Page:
Temptation abounds during the holidays, but sugar and saturated fat are not the only reason to be wary of holiday treats. Even natural-looking colors, like brown and white, can contain hidden synthetic dyes that carry risks, from cancer to hyperactivity in children. Unnecessary synthetic dyes trigger adverse behavior in some children.

Thinking about using some marshmallows for treats over the holidays? Read the label before buying, some of them have blue # 1 dye. What about chocolate, isn’t it naturally colored? For some reason Nesquik thought it needed Blue #1, Red #40, and Yellow #6 in it’s hot chocolate?

Synthetic food dyes cause behavioral risks in sensitive children. They’ve been around for decades and are found in everything from pudding to potato chips to soft drinks. Their use has gone up fivefold in the past 50 years, which means people are consuming a lot of junk foods.

But recent studies linking food coloring to hyperactivity in kids is causing some experts to call on the FDA to ban foods containing them — or at least require a warning label.

Some of the studies are difficult or imperfect. But there is this body of literature that does suggest that food colorings are not as benign as people have been led to believe, according to Andrew Adesman, developmental and behavioral pediatrics expert.

Not surprisingly, there are countries that have banned or significantly regulated a number of artificial food dyes that are still widely available in the US — a fact that definitely makes one raise an eyebrow or two. If you’d like to err on the side of caution and avoid these specific food dyes, here are three of the most worrisome dyes you might not want your children eating.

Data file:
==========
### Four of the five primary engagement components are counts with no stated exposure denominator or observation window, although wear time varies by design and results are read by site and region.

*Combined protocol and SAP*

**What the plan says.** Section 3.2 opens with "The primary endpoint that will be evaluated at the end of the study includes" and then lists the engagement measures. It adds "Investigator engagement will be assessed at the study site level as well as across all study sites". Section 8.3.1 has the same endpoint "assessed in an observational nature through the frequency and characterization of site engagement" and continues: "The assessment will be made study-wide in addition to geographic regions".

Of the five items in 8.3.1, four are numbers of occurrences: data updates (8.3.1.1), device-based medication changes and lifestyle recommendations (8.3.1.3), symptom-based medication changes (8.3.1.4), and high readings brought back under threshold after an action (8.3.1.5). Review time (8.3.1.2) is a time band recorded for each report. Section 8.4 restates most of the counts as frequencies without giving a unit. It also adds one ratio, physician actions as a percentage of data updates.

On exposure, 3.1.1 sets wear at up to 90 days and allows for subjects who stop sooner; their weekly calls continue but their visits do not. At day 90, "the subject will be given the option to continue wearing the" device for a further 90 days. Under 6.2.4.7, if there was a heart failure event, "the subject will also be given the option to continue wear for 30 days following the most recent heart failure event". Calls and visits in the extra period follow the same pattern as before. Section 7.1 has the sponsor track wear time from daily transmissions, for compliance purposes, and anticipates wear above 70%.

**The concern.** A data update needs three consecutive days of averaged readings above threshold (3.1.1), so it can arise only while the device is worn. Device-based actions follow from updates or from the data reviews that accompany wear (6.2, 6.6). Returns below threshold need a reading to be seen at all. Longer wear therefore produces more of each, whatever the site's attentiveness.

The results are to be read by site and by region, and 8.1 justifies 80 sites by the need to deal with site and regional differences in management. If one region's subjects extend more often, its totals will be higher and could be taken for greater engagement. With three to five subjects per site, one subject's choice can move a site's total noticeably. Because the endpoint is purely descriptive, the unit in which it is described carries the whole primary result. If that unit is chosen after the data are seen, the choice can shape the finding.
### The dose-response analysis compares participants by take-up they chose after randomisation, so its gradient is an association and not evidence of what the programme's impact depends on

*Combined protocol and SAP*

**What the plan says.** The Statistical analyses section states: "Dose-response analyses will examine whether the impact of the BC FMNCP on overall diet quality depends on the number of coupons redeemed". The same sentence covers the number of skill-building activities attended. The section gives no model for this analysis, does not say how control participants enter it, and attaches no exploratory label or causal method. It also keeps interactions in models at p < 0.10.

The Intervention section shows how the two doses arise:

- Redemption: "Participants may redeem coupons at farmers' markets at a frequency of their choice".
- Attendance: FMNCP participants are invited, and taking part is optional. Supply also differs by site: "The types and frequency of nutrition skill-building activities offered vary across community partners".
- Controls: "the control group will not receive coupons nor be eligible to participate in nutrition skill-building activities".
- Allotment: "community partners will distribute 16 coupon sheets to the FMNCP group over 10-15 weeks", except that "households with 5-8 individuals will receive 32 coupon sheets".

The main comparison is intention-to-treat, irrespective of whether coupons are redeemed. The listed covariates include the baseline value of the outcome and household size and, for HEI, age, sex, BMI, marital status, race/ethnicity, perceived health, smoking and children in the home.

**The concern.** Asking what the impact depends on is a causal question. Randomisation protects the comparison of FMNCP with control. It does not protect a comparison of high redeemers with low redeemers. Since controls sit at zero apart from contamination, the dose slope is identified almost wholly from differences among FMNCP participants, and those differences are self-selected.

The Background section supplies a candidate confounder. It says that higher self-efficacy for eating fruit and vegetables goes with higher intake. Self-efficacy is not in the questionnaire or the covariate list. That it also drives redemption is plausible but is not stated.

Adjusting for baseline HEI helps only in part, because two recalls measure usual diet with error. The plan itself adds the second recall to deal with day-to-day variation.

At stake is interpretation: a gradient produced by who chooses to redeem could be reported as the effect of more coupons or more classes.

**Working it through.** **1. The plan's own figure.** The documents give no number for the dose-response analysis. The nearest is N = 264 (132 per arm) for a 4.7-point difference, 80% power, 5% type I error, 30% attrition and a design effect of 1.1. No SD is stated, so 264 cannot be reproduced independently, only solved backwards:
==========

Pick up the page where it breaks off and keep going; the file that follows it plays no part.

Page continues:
FD&C Yellow #6

In the UK, it’s called Sunset Yellow FCF or E110. It’s petroleum-derived, which does not inspire much confidence.

FD&C Red 40

This is a hugely popular red dye, and is found in tons of US food products. You may also see it listed as Allura Red, Food Red 17. Interestingly, it was banned in countries including Denmark, Belgium, France, Switzerland and Sweden at one time, but since the EU allows it in food products; food manufacturers now remove it on a voluntary basis.

FD&C Yellow 5

When you see the generic ingredient “color,” this artificial azo dye is typically what is being described. You can also find it listed on labels as Tartrazine, CI 19149, Acid Yellow 23, Food Yellow 4, and E102. Of all the azo based food dyes, this is the one that some UK studies have determined causes the most intolerant and allergic reactions.

In general, for your health and the health of your children be cautious of any ingredient label that states, “color added.”


December 18, 2017


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